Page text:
New World Connecticut1) A.J. Fernandez is set to release New World Connecticut, a line that previewed at the IPCPR Trade Show last summer. Expected to begin appearing at retailers in May, the blend features a Connecticut Shade wrapper around a Mexican binder and filler tobaccos from Nicaragua and Brazil. “Master blender A.J. Fernandez created the New World brand to pay homage to the discovery of the ‘mystical smoking leaf’ named tobacco by the Europeans, when their ships landed in what is now known as the New World,” reads a press release. Fernandez says, “The New World cigar was a very special project as it was the first cigar that was created with the help of my father Ismael Fernandez since he joined me at A.J. Fernandez Cigars.” Four sizes will be available in 20-count boxes: Corona Gorda, Robusto, Toro, and Belicoso. “Smokers of the New World Connecticut will experience notes of cream, wood, and almonds in a very well-balanced and refined cigar.” The cigars will cost about $6.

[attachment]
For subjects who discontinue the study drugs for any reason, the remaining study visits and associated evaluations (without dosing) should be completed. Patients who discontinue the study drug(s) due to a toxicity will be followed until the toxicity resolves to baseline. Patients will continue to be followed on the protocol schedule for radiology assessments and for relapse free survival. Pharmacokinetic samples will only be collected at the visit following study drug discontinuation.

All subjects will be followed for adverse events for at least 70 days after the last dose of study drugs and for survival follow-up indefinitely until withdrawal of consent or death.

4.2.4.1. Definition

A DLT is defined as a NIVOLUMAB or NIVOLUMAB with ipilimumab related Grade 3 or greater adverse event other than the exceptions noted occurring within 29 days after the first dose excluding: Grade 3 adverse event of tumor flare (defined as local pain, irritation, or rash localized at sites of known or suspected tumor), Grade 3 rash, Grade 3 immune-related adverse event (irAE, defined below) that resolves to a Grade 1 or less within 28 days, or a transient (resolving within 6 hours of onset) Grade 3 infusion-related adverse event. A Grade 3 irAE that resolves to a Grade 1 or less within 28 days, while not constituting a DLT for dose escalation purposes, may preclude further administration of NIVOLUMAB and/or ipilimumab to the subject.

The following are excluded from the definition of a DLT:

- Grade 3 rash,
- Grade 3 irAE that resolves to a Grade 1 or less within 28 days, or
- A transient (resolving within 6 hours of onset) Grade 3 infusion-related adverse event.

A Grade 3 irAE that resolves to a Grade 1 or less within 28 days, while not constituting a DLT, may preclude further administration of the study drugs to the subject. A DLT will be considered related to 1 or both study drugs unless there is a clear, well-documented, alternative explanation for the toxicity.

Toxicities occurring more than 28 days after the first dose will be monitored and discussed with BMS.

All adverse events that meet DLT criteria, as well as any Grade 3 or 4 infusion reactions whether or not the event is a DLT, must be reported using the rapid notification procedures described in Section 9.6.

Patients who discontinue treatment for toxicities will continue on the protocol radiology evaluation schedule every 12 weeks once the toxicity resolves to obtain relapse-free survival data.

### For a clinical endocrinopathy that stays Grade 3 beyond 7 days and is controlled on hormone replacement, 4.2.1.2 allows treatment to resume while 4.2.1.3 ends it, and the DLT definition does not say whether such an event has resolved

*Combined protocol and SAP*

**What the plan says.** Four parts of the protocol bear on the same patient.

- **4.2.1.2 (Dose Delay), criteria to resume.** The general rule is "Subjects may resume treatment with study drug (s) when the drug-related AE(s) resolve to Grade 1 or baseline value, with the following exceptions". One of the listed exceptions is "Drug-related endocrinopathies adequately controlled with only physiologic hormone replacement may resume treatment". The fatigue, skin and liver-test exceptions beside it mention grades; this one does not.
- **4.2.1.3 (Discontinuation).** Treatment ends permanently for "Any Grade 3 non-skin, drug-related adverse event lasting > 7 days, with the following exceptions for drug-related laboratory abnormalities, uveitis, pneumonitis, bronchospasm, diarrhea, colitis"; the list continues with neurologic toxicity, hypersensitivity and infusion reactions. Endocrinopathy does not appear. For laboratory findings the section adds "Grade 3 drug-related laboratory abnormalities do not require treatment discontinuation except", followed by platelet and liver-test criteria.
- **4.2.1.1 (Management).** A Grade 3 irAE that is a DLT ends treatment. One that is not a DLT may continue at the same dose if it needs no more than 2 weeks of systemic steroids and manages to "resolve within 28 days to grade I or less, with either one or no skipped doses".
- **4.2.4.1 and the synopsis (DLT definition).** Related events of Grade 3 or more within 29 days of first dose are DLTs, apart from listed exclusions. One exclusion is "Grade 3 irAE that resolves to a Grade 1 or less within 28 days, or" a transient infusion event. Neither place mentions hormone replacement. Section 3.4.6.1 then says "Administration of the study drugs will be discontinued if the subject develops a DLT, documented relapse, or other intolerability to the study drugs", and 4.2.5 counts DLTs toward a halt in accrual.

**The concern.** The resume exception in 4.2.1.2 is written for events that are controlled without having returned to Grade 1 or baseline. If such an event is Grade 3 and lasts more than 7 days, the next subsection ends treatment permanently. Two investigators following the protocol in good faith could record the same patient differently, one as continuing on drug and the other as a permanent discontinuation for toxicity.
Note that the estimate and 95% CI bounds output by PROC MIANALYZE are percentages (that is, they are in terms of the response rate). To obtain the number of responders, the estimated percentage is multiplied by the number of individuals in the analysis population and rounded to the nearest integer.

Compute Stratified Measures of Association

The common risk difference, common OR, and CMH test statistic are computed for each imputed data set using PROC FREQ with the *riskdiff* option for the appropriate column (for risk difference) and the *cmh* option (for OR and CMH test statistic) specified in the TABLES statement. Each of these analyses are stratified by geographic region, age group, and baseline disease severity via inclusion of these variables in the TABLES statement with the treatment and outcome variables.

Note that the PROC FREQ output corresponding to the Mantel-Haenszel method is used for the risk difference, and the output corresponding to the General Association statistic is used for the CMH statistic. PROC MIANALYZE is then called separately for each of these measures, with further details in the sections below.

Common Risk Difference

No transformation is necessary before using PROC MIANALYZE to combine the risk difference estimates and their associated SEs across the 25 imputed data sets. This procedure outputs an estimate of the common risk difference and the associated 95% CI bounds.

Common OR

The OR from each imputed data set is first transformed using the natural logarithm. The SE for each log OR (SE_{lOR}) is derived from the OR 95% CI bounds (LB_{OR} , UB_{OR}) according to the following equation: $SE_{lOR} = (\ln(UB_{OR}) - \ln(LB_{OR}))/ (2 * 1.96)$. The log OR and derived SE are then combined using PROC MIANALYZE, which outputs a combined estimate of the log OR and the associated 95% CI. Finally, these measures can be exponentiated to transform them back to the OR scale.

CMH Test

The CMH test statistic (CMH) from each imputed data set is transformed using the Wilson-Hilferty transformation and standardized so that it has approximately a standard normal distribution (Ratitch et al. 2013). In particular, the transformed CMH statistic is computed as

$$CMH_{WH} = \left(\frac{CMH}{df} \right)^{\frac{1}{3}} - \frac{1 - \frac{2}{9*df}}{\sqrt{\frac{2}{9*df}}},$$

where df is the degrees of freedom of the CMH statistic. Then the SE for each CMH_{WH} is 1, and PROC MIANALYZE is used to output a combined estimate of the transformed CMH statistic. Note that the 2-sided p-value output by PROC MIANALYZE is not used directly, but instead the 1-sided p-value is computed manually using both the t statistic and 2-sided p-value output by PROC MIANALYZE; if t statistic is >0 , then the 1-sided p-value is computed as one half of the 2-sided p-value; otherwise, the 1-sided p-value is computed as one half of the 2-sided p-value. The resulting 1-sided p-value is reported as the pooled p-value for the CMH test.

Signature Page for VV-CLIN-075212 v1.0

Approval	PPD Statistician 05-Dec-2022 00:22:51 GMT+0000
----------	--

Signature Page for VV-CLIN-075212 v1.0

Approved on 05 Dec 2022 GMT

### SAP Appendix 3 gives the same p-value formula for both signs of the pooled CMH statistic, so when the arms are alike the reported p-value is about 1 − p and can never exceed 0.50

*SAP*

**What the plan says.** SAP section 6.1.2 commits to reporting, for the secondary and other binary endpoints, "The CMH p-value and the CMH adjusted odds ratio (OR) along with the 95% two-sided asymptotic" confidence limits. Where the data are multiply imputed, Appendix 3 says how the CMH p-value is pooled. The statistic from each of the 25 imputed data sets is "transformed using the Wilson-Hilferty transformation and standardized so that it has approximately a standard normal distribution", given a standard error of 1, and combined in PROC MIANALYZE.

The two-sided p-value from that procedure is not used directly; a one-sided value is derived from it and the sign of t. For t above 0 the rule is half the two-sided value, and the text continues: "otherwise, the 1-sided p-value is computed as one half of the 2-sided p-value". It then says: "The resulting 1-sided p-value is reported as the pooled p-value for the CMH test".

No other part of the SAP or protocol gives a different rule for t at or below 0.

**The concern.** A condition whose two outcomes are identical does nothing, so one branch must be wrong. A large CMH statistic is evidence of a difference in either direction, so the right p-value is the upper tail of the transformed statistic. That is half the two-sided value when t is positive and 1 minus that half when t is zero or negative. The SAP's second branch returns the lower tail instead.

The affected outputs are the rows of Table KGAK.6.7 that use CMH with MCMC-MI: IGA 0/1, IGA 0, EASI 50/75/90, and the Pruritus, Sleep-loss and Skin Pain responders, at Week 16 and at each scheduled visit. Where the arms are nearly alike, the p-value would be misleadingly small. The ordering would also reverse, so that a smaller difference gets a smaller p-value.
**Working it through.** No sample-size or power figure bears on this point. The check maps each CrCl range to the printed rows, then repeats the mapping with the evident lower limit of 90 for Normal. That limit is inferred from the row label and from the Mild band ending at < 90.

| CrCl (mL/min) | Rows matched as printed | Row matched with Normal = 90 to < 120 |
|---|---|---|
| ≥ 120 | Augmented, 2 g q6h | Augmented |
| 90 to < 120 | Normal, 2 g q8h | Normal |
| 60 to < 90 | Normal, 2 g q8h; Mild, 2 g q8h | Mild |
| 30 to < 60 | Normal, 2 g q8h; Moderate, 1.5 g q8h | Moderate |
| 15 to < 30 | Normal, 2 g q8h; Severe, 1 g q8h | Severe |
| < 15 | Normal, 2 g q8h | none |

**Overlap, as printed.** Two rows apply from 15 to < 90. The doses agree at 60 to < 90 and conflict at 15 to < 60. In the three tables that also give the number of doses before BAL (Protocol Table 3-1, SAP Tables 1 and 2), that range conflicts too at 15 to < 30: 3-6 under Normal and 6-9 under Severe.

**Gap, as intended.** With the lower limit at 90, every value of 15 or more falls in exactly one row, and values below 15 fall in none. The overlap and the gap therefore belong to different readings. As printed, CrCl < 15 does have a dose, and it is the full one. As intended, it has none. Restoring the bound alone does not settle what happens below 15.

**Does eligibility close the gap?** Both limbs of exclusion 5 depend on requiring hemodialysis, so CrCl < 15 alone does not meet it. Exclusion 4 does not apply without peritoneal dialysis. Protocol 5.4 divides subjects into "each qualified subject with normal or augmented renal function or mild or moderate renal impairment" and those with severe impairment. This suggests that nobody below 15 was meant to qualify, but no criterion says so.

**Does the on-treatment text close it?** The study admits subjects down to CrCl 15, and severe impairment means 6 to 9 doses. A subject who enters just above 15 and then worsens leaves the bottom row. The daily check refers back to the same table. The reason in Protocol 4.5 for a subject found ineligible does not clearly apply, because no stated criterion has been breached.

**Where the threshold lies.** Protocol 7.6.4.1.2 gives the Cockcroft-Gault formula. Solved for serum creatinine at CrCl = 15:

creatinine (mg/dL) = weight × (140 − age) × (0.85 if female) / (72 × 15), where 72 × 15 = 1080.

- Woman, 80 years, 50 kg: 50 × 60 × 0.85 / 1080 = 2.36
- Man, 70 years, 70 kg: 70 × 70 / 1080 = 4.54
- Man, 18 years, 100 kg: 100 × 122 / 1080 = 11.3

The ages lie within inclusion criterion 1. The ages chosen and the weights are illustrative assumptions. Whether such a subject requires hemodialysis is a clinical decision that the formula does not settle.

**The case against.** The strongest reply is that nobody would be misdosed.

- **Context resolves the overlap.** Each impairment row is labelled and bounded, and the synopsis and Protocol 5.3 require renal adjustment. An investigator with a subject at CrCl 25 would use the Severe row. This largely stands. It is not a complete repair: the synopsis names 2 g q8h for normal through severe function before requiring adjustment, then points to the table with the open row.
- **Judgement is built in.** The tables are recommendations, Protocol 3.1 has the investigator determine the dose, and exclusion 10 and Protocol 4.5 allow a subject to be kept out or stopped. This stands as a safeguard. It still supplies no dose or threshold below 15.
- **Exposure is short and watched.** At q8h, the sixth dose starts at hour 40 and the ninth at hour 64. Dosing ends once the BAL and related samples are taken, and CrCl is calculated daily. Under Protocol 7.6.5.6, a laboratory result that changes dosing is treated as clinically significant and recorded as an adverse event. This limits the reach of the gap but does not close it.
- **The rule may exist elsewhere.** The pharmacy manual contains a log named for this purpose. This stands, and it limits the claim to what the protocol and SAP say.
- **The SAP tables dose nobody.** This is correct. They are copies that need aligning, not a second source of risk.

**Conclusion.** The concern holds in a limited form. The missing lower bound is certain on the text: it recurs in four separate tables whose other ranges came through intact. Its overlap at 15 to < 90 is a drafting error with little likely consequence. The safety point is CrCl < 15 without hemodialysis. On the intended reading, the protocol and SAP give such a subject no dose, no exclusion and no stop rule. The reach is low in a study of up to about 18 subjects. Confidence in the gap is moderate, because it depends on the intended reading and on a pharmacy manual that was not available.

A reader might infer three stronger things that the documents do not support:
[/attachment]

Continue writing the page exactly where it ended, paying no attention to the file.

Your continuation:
2) Online retailer Famous Smoke Shop is launching an exclusive cigar called Inferno 3rd Degree, which is made by Oliva. “The first shipment has just arrived at the company’s warehouse and is currently available for sale on their website,” reads a press release. “The company has expressed that the new brand will be available in limited quantities, but is not a one-time release and will be a consistent offering for the foreseeable future. The Inferno 3rd Degree is the third release under the Inferno umbrella… Inferno 3rd Degree cigars utilize a blend of all Nicaraguan tobaccos with a triple-fermented Ligero and Viso longfiller core, and a Habano-seed binder, all encased in another silky Habano-seed wrapper.” Four sizes will be available in the $5.80 to $6.50 range: Churchill, Double Toro, Robusto, and Toro.

3) New Orleans’ smoking ban went into effect this week, but many bars went out in a blaze of glory. Shelly Waguespack, owner of the famed French Quarter spot Pat O’Brien’s, noted how the smoking ban contradicts the best aspects of New Orleans. “It’s that overall bohemian kind of free spirit that we have in New Orleans that makes it so unique, and it’s why people love it.” Pat O’Brien’s, along with Harrah’s Casino and other businesses, are suing to overturn the ban.

4) Inside the Industry: Davidoff is set to introduce a cigar at the upcoming IPCPR Trade Show that will, for the first time in the company’s history, include a significant percentage of Brazilian tobaccos. The Turrents, the famed Mexican cigar family, has severed is distribution relationship with Altadis USA and will soon introduce a Casa Turrent cigar which will be distributed in-house.